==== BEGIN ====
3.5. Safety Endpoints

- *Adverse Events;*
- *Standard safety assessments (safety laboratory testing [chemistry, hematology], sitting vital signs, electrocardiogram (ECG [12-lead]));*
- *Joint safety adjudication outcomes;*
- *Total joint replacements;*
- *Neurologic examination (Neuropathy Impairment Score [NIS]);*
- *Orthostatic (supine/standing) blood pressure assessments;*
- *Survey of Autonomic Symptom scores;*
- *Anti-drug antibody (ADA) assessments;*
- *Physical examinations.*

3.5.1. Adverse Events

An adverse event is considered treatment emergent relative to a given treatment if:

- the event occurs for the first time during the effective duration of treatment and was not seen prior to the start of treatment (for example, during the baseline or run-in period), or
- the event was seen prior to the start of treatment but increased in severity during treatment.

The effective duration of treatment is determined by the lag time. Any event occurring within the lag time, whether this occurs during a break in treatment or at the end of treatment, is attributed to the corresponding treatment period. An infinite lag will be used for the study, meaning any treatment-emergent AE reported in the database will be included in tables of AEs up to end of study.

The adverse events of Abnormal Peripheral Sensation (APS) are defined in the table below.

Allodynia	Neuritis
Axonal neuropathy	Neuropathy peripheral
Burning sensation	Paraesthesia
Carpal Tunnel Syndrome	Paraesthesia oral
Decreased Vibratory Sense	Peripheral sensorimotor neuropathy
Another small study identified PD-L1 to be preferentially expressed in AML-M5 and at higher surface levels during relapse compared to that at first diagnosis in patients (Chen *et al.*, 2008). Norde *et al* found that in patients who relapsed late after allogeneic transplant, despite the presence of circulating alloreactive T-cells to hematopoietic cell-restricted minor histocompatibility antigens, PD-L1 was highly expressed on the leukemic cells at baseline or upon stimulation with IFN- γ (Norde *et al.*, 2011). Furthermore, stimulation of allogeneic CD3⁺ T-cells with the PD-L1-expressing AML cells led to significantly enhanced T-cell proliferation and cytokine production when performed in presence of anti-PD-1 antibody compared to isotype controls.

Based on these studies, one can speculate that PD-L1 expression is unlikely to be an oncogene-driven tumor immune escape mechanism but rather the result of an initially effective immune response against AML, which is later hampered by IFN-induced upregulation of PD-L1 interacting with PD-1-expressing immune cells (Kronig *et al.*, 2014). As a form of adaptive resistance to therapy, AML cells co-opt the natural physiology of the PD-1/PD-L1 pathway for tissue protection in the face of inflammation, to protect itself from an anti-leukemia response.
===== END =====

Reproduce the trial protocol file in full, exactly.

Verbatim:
3.5. Safety Endpoints

- *Adverse Events;*
- *Standard safety assessments (safety laboratory testing [chemistry, hematology], sitting vital signs, electrocardiogram (ECG [12-lead]));*
- *Joint safety adjudication outcomes;*
- *Total joint replacements;*
- *Neurologic examination (Neuropathy Impairment Score [NIS]);*
- *Orthostatic (supine/standing) blood pressure assessments;*
- *Survey of Autonomic Symptom scores;*
- *Anti-drug antibody (ADA) assessments;*
- *Physical examinations.*

3.5.1. Adverse Events

An adverse event is considered treatment emergent relative to a given treatment if:

- the event occurs for the first time during the effective duration of treatment and was not seen prior to the start of treatment (for example, during the baseline or run-in period), or
- the event was seen prior to the start of treatment but increased in severity during treatment.

The effective duration of treatment is determined by the lag time. Any event occurring within the lag time, whether this occurs during a break in treatment or at the end of treatment, is attributed to the corresponding treatment period. An infinite lag will be used for the study, meaning any treatment-emergent AE reported in the database will be included in tables of AEs up to end of study.

The adverse events of Abnormal Peripheral Sensation (APS) are defined in the table below.

Allodynia	Neuritis
Axonal neuropathy	Neuropathy peripheral
Burning sensation	Paraesthesia
Carpal Tunnel Syndrome	Paraesthesia oral
Decreased Vibratory Sense	Peripheral sensorimotor neuropathy
Another small study identified PD-L1 to be preferentially expressed in AML-M5 and at higher surface levels during relapse compared to that at first diagnosis in patients (Chen *et al.*, 2008). Norde *et al* found that in patients who relapsed late after allogeneic transplant, despite the presence of circulating alloreactive T-cells to hematopoietic cell-restricted minor histocompatibility antigens, PD-L1 was highly expressed on the leukemic cells at baseline or upon stimulation with IFN- γ (Norde *et al.*, 2011). Furthermore, stimulation of allogeneic CD3⁺ T-cells with the PD-L1-expressing AML cells led to significantly enhanced T-cell proliferation and cytokine production when performed in presence of anti-PD-1 antibody compared to isotype controls.

Based on these studies, one can speculate that PD-L1 expression is unlikely to be an oncogene-driven tumor immune escape mechanism but rather the result of an initially effective immune response against AML, which is later hampered by IFN-induced upregulation of PD-L1 interacting with PD-1-expressing immune cells (Kronig *et al.*, 2014). As a form of adaptive resistance to therapy, AML cells co-opt the natural physiology of the PD-1/PD-L1 pathway for tissue protection in the face of inflammation, to protect itself from an anti-leukemia response.